In Simon Sinek’s famous 2009 TedTalk about “The Golden Circle,” he explains that too often we jump to discussing the “what” of our ideas and forget to start with the “why.” He points out that great innovators like Apple AAPL -1.5%, Martin Luther King, Jr., and the Wright Brothers inspired their investors or customers by starting with their purpose, their cause, or their belief. “Why does your organization exist, why do you get out of bed in the morning and why should anyone care?” asks Sinek.
“Good advocates are good communicators,” says Spaulding. “They define the context of their innovation in a way that’s compelling. What’s the opportunity? How does this innovation address that opportunity and what’s its role within the business and brand context? That framing and reframing the perception is important within your immediate team and outside. What is the vision and why are we doing this?”
Executives are forced to evaluate tradeoffs every day, either to enrich today’s crops or fertilize the soils of tomorrow. Or if they want to create something truly differentiating (a.k.a. “just crazy enough”), they might have to depart entirely from the somewhat-safe farming to the very-risky hunting world, which represents possible job insecurity for management, development teams, and anyone within arm’s reach of the investment. That’s why, for a proposal to thrive, there must be an ongoing, informative dialogue about the whys.
People often mistakenly think of hate as the opposite of love. In reality, its opposite is apathy. Children who have experienced neglect have a lower probability of thriving than children whose caregivers are engaged, regardless of the ratio of positive-to-negative feedback. Rejection is wholly different from criticism. Business ventures are no different.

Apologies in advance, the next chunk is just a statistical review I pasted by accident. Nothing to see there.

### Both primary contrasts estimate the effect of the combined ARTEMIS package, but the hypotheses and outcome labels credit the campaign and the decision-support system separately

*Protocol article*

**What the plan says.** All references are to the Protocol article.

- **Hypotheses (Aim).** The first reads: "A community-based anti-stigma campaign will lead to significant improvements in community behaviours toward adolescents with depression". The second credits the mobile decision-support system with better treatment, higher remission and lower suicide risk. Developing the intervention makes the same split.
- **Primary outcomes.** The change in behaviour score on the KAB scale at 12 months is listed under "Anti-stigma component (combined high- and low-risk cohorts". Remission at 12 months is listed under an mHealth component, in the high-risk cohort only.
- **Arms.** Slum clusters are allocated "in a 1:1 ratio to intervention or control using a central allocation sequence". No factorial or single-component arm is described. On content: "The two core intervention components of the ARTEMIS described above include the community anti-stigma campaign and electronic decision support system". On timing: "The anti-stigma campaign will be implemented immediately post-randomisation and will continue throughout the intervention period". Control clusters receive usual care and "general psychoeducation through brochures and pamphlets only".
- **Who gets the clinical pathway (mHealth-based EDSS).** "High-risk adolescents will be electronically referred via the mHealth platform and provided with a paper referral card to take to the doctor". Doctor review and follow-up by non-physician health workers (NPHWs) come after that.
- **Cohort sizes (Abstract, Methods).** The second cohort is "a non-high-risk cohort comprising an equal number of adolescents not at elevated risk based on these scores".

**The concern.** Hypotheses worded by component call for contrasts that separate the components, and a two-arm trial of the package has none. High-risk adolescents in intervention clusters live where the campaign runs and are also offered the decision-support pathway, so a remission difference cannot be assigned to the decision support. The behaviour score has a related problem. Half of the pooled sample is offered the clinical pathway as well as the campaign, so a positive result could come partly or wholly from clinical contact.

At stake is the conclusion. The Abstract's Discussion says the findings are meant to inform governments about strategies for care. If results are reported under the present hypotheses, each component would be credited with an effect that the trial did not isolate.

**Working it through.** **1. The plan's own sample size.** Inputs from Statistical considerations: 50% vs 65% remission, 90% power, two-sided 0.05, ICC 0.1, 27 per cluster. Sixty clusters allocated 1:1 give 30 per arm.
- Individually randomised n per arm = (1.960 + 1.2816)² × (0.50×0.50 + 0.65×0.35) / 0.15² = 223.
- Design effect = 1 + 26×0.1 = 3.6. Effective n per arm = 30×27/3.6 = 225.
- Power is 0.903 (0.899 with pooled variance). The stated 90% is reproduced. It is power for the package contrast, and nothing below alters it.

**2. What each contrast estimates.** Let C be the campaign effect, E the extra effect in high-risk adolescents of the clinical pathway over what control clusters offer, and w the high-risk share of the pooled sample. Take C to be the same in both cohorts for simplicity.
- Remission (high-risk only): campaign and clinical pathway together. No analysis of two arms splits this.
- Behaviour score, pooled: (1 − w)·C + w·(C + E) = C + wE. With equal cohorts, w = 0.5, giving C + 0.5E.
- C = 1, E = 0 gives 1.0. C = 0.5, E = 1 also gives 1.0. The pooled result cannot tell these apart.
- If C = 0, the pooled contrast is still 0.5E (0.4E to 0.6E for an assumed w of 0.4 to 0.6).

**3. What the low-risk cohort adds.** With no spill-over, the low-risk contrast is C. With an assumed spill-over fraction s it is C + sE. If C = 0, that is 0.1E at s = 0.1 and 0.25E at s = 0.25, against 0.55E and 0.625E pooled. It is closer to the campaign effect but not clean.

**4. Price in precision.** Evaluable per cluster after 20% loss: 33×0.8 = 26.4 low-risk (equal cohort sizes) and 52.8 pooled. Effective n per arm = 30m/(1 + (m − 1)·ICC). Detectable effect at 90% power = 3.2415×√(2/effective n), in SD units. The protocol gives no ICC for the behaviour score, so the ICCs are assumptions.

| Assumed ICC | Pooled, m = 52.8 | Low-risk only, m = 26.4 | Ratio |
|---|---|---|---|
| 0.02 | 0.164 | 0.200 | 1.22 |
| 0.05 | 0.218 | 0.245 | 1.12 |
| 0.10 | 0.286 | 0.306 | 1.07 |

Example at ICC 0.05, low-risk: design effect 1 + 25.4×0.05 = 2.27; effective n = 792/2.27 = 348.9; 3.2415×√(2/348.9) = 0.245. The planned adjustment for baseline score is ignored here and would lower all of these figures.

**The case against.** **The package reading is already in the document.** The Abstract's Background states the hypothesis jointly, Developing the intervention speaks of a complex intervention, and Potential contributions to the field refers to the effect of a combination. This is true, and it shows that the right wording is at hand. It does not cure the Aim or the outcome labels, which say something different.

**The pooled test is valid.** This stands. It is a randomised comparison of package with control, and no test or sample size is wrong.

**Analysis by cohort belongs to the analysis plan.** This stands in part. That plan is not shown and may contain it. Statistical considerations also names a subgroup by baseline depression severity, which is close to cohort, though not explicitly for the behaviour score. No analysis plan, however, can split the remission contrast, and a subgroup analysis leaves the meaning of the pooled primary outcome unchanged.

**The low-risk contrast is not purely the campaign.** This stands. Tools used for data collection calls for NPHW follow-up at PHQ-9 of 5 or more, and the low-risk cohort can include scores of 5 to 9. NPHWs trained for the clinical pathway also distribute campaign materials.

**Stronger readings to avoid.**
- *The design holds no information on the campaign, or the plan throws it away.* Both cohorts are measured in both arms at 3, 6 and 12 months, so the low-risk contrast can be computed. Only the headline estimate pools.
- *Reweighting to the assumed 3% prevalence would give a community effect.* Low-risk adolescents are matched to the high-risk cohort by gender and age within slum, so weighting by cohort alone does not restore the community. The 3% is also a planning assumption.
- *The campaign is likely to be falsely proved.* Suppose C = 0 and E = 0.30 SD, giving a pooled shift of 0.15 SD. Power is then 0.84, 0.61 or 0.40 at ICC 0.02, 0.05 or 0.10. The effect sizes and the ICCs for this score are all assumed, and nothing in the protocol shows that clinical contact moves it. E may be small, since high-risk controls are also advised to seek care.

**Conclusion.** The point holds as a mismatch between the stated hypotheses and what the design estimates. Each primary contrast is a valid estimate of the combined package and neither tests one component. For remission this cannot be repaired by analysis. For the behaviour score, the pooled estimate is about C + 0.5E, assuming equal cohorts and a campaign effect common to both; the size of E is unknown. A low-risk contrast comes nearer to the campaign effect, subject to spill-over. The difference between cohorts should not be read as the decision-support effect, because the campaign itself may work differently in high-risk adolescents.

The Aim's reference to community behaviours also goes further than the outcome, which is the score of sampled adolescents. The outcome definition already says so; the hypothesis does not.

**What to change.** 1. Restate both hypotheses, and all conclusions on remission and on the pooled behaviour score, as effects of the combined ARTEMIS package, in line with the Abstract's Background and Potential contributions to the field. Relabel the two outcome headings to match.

Although not getting any feedback is actually worse, negative feedback can also be difficult to manage. “Once an idea is communicated and known to a larger audience, you immediately get critics,” Spaulding points out. “They’ll exclaim, ’This isn’t going to work!’ ‘This is crazy!’ or ‘Have you thought about this specific corner-case?’”
Spaulding cites one instance in which a light-based vehicle-to-vehicle communication system (with endless spectrum possibilities and safety-related use cases) evoked an early reproach. One snarky critic suggested the entire design was defeated by splashed mud. “A lot of times, the invention is attacked because people are attracted to it,” Spaulding says. “Very rarely is it personal. Ironically, it’s one of their mechanisms for actually conveying interest. Getting past your ego, acknowledging and considering that critique, is a practiced humility that helps to refine the invention.”
The innovator must think of these judges as catalysts for Participation Bias avoidance, i.e., if only the lovers of the concept glowed about its merits, the project would fail miserably.
The Balancing Act
With all of this, the legacy automotive companies shall have an interesting balancing act ahead of them: quickly elicit investors’ dollars via a unique vision and value proposition versus Tesla et al, retain patience on stakeholder requirements and inadequate prototypes, and evolve without flinching. The good news is that Amazon and Apple have shown that leapfrogging the market doesn’t require being the first mouse to the cheese, e.g., the iPod wasn’t the first MP3 player, Amazon.com wasn’t the first shopping website. Companies just need stay the circuitous course with confidence supported by the aforementioned feedback.
And hopefully their human performance is adequate.